The Year of Five Emperors
by Robert Eckert
BookSide Press

"Then let each do his duty, as the gods give us light to see our duty."

At the dawn of 193 AD, political factions in Rome—the Praetorian Guard, the City Legion, and the Senate—vie in a virtual civil war as various nations surrounding the Empire present their own unique challenges. The murder of the controversial Emperor Commodus on New Year’s Eve 192 by Laetus, commander of the Praetorian Guard, is the first of the bloody murders to darken the halls of the royal palace or Senate, and the remaining narrative is focused upon this everchanging center of power. The death of the morally bankrupt Commodus is an almost celebratory affair, and the Senate immediately elects Pertinax to the throne. However, he soon falls into disfavor with his thrifty state spending cuts. Pertinax is soon dispatched, and Didius Julianus buys his emperorship from the Praetorian Guard. Julianus’ hold on power is tenuous, and he is soon followed by Pescennius Niger, Septimius Severus, and Clodius Albinus.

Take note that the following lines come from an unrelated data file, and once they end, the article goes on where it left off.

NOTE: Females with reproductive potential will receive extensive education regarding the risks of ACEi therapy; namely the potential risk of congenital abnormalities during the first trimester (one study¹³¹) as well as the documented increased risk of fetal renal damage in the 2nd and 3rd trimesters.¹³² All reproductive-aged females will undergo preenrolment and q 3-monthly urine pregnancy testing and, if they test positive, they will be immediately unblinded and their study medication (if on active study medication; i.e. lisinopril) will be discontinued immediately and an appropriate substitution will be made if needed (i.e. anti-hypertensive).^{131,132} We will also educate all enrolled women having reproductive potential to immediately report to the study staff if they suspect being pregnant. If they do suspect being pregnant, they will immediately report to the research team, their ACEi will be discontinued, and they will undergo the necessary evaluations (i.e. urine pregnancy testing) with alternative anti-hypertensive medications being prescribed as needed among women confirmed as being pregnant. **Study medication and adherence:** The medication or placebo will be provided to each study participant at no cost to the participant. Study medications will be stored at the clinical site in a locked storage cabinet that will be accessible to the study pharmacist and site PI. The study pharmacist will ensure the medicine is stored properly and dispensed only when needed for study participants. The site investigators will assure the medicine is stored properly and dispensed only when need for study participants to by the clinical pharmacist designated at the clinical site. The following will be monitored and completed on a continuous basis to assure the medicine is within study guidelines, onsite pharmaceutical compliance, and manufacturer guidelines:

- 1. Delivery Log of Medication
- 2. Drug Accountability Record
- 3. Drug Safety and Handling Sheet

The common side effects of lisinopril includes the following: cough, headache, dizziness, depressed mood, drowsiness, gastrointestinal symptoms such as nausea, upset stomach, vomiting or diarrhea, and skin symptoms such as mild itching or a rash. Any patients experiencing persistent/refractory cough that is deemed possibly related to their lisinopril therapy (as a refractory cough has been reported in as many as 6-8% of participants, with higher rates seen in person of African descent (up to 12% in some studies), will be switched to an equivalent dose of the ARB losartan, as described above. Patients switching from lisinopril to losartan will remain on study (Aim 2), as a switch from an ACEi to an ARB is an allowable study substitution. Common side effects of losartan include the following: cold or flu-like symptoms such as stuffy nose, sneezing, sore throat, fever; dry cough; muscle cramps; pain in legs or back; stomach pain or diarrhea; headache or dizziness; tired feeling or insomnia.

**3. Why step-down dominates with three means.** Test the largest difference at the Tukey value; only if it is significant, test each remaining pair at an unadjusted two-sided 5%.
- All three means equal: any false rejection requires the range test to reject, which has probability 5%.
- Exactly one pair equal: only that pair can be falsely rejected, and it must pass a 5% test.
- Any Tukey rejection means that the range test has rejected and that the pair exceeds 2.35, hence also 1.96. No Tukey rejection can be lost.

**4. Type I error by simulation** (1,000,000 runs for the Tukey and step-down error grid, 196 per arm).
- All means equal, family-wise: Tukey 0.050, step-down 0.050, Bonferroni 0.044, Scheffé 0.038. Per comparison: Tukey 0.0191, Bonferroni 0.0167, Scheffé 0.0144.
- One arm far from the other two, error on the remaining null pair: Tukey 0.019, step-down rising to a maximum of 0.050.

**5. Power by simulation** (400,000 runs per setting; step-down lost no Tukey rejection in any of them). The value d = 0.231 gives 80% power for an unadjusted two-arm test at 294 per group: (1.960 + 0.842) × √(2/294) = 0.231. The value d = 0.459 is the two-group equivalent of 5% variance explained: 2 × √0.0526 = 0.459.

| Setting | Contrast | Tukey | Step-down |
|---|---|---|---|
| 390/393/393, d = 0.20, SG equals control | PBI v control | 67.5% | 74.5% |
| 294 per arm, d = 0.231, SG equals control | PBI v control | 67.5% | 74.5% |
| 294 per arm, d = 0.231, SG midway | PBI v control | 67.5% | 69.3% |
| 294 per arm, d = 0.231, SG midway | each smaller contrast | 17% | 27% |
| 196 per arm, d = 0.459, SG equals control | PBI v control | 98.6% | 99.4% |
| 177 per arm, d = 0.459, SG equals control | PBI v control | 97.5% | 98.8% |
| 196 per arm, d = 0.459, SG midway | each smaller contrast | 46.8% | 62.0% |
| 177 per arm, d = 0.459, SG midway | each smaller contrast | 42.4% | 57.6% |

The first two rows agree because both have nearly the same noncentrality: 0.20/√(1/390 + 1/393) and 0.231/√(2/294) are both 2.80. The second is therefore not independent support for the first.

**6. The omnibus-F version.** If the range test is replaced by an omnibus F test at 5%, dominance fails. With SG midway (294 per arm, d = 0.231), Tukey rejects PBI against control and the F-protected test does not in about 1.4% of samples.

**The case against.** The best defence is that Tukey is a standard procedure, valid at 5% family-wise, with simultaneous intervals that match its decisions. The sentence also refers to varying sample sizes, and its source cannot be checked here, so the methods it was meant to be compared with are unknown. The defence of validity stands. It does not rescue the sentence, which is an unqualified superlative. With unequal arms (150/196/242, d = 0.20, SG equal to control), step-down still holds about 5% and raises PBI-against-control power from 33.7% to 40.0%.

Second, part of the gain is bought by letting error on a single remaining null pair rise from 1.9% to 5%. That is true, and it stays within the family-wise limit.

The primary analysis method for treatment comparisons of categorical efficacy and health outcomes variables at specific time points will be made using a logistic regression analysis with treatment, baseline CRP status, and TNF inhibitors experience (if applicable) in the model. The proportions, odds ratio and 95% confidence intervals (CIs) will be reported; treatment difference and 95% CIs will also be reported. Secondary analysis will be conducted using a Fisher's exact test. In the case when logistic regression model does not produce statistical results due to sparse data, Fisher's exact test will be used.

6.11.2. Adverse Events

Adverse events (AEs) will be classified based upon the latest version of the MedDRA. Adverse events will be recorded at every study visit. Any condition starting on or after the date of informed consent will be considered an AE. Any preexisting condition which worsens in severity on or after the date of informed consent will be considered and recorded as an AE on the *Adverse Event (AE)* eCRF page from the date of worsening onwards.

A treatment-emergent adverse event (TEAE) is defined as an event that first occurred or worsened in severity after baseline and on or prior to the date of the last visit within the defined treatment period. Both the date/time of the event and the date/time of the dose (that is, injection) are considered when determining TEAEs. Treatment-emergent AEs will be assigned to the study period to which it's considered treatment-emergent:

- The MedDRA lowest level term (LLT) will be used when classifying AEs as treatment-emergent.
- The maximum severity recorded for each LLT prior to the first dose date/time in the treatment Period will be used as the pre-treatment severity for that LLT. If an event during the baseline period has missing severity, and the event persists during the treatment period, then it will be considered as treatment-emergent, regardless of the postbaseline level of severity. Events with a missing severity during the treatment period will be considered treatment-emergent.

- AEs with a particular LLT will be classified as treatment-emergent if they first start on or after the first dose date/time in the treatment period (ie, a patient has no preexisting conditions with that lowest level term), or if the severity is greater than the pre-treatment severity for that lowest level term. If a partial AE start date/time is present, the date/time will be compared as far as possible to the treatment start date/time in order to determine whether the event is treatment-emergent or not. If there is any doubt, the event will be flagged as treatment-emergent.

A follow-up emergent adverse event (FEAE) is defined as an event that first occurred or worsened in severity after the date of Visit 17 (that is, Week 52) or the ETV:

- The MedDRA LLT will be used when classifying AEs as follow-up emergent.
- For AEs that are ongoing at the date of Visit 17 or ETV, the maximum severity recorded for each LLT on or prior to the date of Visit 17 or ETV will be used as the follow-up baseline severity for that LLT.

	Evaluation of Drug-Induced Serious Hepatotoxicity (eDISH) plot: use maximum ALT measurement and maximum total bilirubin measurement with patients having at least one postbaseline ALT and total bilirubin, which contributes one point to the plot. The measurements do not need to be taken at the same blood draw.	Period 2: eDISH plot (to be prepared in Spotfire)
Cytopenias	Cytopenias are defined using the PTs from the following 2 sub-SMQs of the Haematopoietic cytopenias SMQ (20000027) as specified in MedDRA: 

Behind the scenes, the author visits the home fronts of Roman nobility and their free servants and slaves, where the feminine wiles, gossip, and spiritual beliefs of highborn wives and daughters hold sway, providing many fascinating details of everyday Roman life. The well-researched sections and extensive “Dramatis Personae” ensure the reader's ability to keep the many historical figures mentally sorted, and the afterword (that perhaps should be an introduction) also sheds more light on this turbulent year in Imperial Rome. The crisp, accessible prose and many youthful characters bring this era to life, making the tale appealing to a wide swath of young adult, new adult, and adult readers. The focus on both male movers and shakers and the women who love or disdain them also makes the tale appealing to all genders. Fans of Roman Empire-centered historical fiction will enjoy Eckert’s challenging, sweeping tale of powerful families and dramatic political intrigue.

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